2. Where a permit has been issued in accordance with Article 6 of Regulation (EC) No 708/2007 for an aquaculture species that is subsequently included in the list of alien species of Union concern, and the duration of the permit exceeds the period referred to in paragraph 1, the Member State shall withdraw the permit in accordance with Article 12 of Regulation (EC) No 708/2007 by the end of the period referred to in paragraph 1.
Article 28 Entry into force
This Regulation shall enter into force on the [1 January or 1 July] following its publication in the Official Journal of the European Union.
This Regulation shall be binding in its entirety and directly applicable in all Member States.
Done at Brussels,
For the European Parliament For the Council
The President The President
Simplified Financial Statement
Title of draft proposal:
Regulation of the European Parliament and of the Council on the prevention and management of the introduction and spread of invasive alien species.
Policy area(s) and ABB activity(ies) concerned:
Title 07 Environment
07 01 02 External staff and other management expenditure in support of Environment policy area
¨ Administrative autonomy X Other: Article 192(1) TFEU
Description and grounds:
Invasive alien species (IAS) are species that are transported across ecological boundaries, intentionally or unintentionally by human action, outside of their natural distribution and that establish and spread in their new location to an extent that they have a negative impact on biodiversity, but also on human health and the economy. IAS are a major cause of biodiversity loss, besides causing social and economic damage, and tackling them is crucial to meet the EU target of halting the loss of biodiversity by 2020. Furthermore, it has been estimated that IAS are costing €12 billion/year to the EU in terms of damage and control costs. The purpose of this draft Regulation is thus to establish an EU framework to prevent, minimise and mitigate the adverse impacts of IAS on biodiversity and ecosystem services and to seek to mitigate social and economic damage. Member States are already taking measures to tackle some IAS, but action is predominantly reactive, seeking to minimise the damage already being caused without sufficient attention to prevention or to detect and respond to new threats. Efforts are fragmented, not covering the entire EU and often poorly co-ordinated, which means that their overall effectiveness is reduced. Currently a comprehensive legal framework to tackle IAS at EU level does not exist. This draft Regulation aims to address this policy gap, in line also with its international commitments under the Convention of Biological Diversity.
Duration and estimated financial impact:
Period of application:
¨ Proposal with a limited duration: in force from [date] to [date]
X Proposal with an indefinite duration: in force from [forecasted 2015 tbc]
Estimated budgetary impact:
The draft proposal entails:
X additional costs (if so, specify the heading(s) of the multiannual financial framework concerned): Heading 5 of the MFF 2014-2020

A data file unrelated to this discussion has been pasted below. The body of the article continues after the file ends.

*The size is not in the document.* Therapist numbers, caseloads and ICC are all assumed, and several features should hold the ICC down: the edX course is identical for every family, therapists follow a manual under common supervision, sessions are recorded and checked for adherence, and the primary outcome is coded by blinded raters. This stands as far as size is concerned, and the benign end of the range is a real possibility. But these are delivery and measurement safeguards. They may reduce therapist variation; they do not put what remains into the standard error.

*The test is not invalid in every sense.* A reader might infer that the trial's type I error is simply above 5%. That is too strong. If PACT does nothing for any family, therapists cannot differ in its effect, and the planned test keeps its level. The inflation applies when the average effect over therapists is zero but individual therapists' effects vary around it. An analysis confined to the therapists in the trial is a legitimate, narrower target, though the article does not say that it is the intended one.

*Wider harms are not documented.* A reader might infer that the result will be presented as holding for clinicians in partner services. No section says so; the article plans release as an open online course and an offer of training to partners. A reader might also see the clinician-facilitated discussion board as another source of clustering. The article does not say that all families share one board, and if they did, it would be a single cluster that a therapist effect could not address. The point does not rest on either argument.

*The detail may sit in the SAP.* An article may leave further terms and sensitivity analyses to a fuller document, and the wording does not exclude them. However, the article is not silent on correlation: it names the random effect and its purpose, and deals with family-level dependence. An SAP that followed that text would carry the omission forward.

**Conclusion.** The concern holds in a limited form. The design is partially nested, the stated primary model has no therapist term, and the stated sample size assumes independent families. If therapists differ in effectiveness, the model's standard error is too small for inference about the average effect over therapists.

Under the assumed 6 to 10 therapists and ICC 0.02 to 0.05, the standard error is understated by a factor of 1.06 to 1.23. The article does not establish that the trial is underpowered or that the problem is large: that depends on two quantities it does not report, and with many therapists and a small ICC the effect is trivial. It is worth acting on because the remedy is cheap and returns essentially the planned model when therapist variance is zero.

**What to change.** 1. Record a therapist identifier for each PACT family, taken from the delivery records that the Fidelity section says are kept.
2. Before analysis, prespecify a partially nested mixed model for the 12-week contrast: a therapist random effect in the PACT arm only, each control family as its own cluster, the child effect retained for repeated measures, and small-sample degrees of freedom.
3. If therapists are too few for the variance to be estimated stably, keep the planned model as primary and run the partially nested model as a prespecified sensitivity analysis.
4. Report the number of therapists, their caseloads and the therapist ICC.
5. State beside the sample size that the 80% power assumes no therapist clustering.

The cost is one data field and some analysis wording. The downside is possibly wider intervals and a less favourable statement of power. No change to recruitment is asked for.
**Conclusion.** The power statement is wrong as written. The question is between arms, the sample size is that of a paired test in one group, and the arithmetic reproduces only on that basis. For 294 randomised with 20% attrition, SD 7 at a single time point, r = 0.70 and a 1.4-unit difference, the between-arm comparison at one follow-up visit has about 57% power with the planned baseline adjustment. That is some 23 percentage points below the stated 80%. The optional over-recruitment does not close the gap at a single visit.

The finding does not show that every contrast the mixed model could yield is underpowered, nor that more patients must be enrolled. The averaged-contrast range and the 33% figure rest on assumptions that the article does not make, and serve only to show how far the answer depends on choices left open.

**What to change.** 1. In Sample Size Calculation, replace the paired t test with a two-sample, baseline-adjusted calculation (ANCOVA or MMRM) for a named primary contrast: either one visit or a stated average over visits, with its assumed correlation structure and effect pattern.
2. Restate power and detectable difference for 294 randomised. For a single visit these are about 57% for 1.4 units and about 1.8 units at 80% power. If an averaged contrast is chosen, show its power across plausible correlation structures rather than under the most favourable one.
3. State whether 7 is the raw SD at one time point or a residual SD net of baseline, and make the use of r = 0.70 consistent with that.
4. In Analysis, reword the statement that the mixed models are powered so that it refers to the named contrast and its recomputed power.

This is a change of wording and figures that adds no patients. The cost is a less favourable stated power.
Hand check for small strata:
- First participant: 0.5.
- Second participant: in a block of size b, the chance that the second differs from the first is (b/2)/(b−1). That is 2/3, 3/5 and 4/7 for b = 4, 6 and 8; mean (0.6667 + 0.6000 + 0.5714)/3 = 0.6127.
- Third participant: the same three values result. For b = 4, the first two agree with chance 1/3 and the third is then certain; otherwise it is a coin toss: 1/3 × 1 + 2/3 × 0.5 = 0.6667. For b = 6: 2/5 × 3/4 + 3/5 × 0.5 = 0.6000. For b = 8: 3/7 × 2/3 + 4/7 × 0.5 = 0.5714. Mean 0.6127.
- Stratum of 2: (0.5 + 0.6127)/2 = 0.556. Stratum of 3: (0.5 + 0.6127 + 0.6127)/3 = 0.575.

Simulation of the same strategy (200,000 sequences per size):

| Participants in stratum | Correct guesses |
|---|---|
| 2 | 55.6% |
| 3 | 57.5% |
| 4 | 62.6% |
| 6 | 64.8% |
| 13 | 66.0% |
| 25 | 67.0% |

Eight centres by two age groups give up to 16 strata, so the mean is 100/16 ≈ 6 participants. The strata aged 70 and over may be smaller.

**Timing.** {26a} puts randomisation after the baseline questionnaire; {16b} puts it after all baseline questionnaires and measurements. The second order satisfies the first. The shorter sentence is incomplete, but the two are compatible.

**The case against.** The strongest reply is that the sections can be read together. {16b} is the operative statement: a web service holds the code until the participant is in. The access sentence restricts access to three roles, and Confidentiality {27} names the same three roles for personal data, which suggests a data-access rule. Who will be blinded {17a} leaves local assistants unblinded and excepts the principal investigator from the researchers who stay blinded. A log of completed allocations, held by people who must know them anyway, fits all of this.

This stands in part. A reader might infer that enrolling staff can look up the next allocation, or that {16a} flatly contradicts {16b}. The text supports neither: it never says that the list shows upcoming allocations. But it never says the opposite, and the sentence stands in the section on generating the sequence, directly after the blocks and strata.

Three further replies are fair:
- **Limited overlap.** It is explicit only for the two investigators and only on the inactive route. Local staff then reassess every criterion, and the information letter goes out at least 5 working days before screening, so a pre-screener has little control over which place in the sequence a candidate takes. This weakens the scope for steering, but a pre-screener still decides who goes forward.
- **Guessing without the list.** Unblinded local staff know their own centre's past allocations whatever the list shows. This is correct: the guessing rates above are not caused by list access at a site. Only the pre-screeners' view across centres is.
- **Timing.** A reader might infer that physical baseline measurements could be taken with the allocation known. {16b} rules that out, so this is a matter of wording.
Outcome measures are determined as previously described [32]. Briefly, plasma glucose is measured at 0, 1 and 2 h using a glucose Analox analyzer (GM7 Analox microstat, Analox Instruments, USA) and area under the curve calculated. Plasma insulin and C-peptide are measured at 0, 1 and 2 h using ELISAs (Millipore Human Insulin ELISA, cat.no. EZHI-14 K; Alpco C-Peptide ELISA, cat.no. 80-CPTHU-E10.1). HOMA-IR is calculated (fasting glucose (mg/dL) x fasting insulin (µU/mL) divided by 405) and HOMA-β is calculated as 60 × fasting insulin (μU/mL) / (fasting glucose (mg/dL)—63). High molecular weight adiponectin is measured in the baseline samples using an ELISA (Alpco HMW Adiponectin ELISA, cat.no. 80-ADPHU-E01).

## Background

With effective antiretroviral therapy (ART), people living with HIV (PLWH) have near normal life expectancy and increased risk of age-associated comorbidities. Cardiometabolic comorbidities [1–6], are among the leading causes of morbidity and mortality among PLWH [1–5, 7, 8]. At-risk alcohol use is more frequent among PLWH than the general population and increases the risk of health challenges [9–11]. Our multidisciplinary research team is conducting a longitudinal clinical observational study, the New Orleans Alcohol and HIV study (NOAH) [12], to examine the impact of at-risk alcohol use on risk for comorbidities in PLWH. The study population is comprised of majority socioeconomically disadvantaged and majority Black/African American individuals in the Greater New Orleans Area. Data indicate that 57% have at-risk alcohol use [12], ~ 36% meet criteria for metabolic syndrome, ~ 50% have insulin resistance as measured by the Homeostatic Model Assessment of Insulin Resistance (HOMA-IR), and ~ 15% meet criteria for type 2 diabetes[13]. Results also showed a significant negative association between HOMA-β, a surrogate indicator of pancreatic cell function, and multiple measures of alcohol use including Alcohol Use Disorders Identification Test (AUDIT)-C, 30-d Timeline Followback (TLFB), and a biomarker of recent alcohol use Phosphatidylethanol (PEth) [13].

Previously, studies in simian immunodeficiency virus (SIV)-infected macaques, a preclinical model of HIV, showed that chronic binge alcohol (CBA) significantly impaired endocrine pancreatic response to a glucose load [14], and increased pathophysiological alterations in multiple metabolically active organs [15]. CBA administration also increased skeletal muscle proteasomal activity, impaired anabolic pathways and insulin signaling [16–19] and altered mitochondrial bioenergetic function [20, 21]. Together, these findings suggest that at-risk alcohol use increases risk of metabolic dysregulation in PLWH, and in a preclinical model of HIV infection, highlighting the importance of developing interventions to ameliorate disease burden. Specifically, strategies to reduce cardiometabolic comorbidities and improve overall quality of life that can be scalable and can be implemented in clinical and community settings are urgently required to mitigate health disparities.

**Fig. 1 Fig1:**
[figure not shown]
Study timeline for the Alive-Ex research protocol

Third-party contributions to the financing of the draft proposal:
The proposal does not provide for co-financing by third parties
Explanation of figures:
Implementation of aspects of this draft Regulation will require the running of a Committee. On the basis of the costs of running other similar Committees, we estimated the following costs under heading 07 01 02 11 03 – Committees (see table below):
- 1 representative/MS
- maximum travel and subsistence cost of €800 euro/MS/meeting
This would bring the cost for the Commission to approximately €80,000/year
Compatibility with the current multiannual financial framework:
X The proposal is compatible with existing financial programming.
¨ The proposal will entail reprogramming of the relevant heading in the multiannual financial framework.
¨ The proposal requires use of the flexibility instrument or revision of the multiannual financial framework.
Impact of savings or additional costs on the allocation of resources:
¨ Resources to be obtained by means of internal redeployment within departments
X Resources already allocated to the department(s) concerned
¨ Resources to be requested during the next allocation procedure
The human and administrative resources required will be met by staff from the DG already assigned to the management of the action, with the support of staff already deployed to work on aspects linked to the implementation of this draft Regulation. The main tasks of the assigned officials will be: the management of the Committee, the management of the interaction with the Member States, to coordinate with the Joint Research Centre (JRC) and in general support the correct implementation of this draft Regulation.
The system is designed to pool resources and expertise from different services of the Commission, which will allow to run the system with limited dedicated staff resources: in particular, the IAS policy will benefit from the contribution of JRC staff involved in the EASIN project, as well as from the expertise of other Commission services and agencies working in areas of relevance to IAS policy (in particular, the European Environment Agency has dedicated staff working on IAS who will be mobilised in support of implementation work). If necessary, staff will be redeployed on the basis of the allocations which may be granted to the managing DG under the annual allocation procedure in the light of existing budgetary constraints.
ESTIMATED FINANCIAL IMPACT (savings or additional costs) FOR APPROPRIATIONS OF AN ADMINISTRATIVE NATURE OR FOR HUMAN RESOURCES
FTE in persons/year || Year || Year || Year || Year || Year || Year || Year || Total
2015 || 2016 || 2017 || 2018 || 2019 || 2020 || 2021
Heading 5 || FTE || approp. || FTE || approp. || FTE || approp. || FTE || approp. || FTE || approp. || FTE || approp. || FTE || approp. || ||